IBM’s five predictions in five years looks at innovations from the doctors surgery to the classroom, and paints a picture of a smarter society with data at the centre.
You can’t really lose with five-year predictions; if five years elapse and they still haven’t come true, you need only apologise for being too far ahead of your time – assuming anyone remembers you made them in the first place.
With its 5 in 5 predictions, IBM has for eight years made an annual exercise of casting its imagination forward half a decade. This year, its crystal ball sees learning in all our futures, as intelligent cities, schools and healthcare figure out how to give us what we need without being asked.
It’s all down to a new era of cognitive systems in which machines ‘will learn, reason and engage with us in a more natural and personalised way’, driven by cloud computing, big data analytics and learning technologies.
Here’s how they see it unfolding:
The classroom will ‘learn’ you
The cloud-based classroom of the future will learn about each individual student over the course of their education, suggests IBM, helping them to master the skills that match their goals. ‘Imagine a system that knows you are a visual learner with a maths phobia. Not only will the classroom create a lesson plan to help you master algebra, it will pre-empt difficulties in calculus and maybe even tailor coursework to a particular career. It’s the end of the era of one-size-fits-all education and the beginning of personalised, experiential learning.’
Buying local will beat online
Online retail may now be worth a trillion dollars worldwide, but that’s not the last word. ‘In five years, bricks and mortar stores will have fought back to become better than etailers can ever hope to be, merging the tactility and immediacy of physical retail with the richness and personalization of online,’ they suggest. It’s all about augmented reality, wearable computing and location-based technologies, which will break the abilities of the internet out into the real world, making the physical experience superior to a pure online one.
Doctors will routinely use your DNA to keep you well
Medicine reinvented by data scientists doesn’t necessarily always pass muster with actual doctors, but IBM nonetheless has a data-driven solution for pesky ill health. ‘Today, full DNA testing to help make treatment decisions is still rare. But cognitive systems and cloud computing may make this form of treatment mainstream. It could be done faster, more affordably and much more frequently. In addition to DNA testing for cancers, we may even see DNA-specific personalized treatment options for conditions such as stroke and heart disease.’ By crunching DNA data and huge repositories of medical records, IBM suggests, there’ll be a diagnosis and a treatment plan in minutes.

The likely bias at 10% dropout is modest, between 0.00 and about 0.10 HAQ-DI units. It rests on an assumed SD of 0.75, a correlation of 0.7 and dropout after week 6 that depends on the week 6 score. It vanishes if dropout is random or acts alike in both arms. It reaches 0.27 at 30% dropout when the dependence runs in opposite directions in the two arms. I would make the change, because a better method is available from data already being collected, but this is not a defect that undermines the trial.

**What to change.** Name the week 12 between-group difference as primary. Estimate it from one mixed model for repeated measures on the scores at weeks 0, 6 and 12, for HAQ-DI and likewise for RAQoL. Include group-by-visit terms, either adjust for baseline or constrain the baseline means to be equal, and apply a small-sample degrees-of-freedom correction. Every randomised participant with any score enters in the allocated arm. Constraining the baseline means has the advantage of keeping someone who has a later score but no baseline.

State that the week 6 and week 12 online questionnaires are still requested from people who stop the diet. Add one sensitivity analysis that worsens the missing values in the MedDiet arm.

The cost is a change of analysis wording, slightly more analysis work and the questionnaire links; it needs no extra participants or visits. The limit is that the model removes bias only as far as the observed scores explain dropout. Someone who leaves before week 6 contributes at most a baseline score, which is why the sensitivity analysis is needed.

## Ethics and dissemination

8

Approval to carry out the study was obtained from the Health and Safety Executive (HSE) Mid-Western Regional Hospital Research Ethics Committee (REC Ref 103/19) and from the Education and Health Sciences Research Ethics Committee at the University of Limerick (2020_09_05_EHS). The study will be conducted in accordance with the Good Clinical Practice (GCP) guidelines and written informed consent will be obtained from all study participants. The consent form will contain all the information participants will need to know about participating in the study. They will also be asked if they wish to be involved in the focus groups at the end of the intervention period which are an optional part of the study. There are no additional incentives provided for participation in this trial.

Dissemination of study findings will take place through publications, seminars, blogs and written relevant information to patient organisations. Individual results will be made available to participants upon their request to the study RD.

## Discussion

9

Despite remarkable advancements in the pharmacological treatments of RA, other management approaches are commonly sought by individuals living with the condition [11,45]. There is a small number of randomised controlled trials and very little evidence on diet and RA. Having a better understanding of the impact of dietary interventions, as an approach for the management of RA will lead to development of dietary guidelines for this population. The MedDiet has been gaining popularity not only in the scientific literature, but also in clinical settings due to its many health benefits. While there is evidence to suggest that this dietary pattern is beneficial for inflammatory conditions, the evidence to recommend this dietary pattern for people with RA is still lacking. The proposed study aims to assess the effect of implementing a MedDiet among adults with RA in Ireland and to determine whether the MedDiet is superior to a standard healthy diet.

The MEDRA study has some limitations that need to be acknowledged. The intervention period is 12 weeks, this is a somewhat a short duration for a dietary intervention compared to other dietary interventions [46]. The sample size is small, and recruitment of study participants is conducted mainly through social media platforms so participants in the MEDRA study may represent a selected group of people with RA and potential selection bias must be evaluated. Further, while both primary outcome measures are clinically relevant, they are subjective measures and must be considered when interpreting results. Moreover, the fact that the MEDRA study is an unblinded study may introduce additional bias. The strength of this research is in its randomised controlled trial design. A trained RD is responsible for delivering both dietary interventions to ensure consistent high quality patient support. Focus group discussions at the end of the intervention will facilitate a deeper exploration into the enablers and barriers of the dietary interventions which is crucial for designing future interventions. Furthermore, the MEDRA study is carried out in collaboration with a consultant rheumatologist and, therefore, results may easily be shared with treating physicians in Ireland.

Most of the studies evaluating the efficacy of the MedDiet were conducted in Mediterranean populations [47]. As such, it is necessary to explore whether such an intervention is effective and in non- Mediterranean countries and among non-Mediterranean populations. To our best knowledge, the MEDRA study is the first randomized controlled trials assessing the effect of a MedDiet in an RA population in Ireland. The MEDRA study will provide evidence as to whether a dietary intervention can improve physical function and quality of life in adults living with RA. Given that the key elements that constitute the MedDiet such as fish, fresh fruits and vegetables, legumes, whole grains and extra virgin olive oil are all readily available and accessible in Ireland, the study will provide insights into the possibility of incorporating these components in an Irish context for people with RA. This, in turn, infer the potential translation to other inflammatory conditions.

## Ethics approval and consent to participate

A digital guardian will protect you online
The innovation here is a contextual security system that observes everything you do online, blocks out the nasties and handles all your passwords for you. This is one for the identity-theft brigade, but it also relates to the everyday irritation of passwords, which IBM suggests could be a thing of the past within five years. Technologically, that’s perfectly achievable, but do we want to surrender the personal data that will make it possible?
The city will help you live in it
You know the deal with this one. More than half of us live in cities, so why shouldn’t cities harness smart technology to make our lives better? ‘Picture a city that knows not only when it’s raining or when trains run, but also knows its citizens. With residents freely providing information, device data and social sentiment, cities will interpret billions of events in real time,’ says IBM.
Needless to say, such predictions say at least as much about IBM and the services it provides as they do about the actual future that awaits us all. Indeed, its picks all have their roots in very current talking points, such as security, localisation and personalisation.
Here’s a run-down of IBM’s past forecasts, going back five years. Some of them, you’ll notice, are still doing the rounds:
- Energy-saving solar technology will be built into asphalt, paint and windows
- You will have a crystal ball for your health
- You will talk to the web . . . and the web will talk back
- You will have your own digital shopping assistants
- Forgetting will become a distant memory
- Cities will have healthier immune systems
- City buildings will sense and respond like living organisms
- Cars and city buses will run on empty
- Smarter systems will quench cities’ thirst for water and save energy
- Cities will respond to a crisis – even before receiving an emergency phone call
- You’ll beam up your friends in 3-D
- Batteries will breathe air to power our devices
- You won’t need to be a scientist to save the planet
- Your commute will be personalised
- Computers will help energize your city
- People power will come to life
- You’ll never need a password again
- Mind reading is no longer science fiction
- The digital divide will cease to exist
- Junk mail will become priority mail
- Touch: You will be able to touch through your phone
- Sight: A pixel will be worth a thousand words
- Hearing: Computers will hear what matters
- Taste: Digital taste buds will help you eat smarter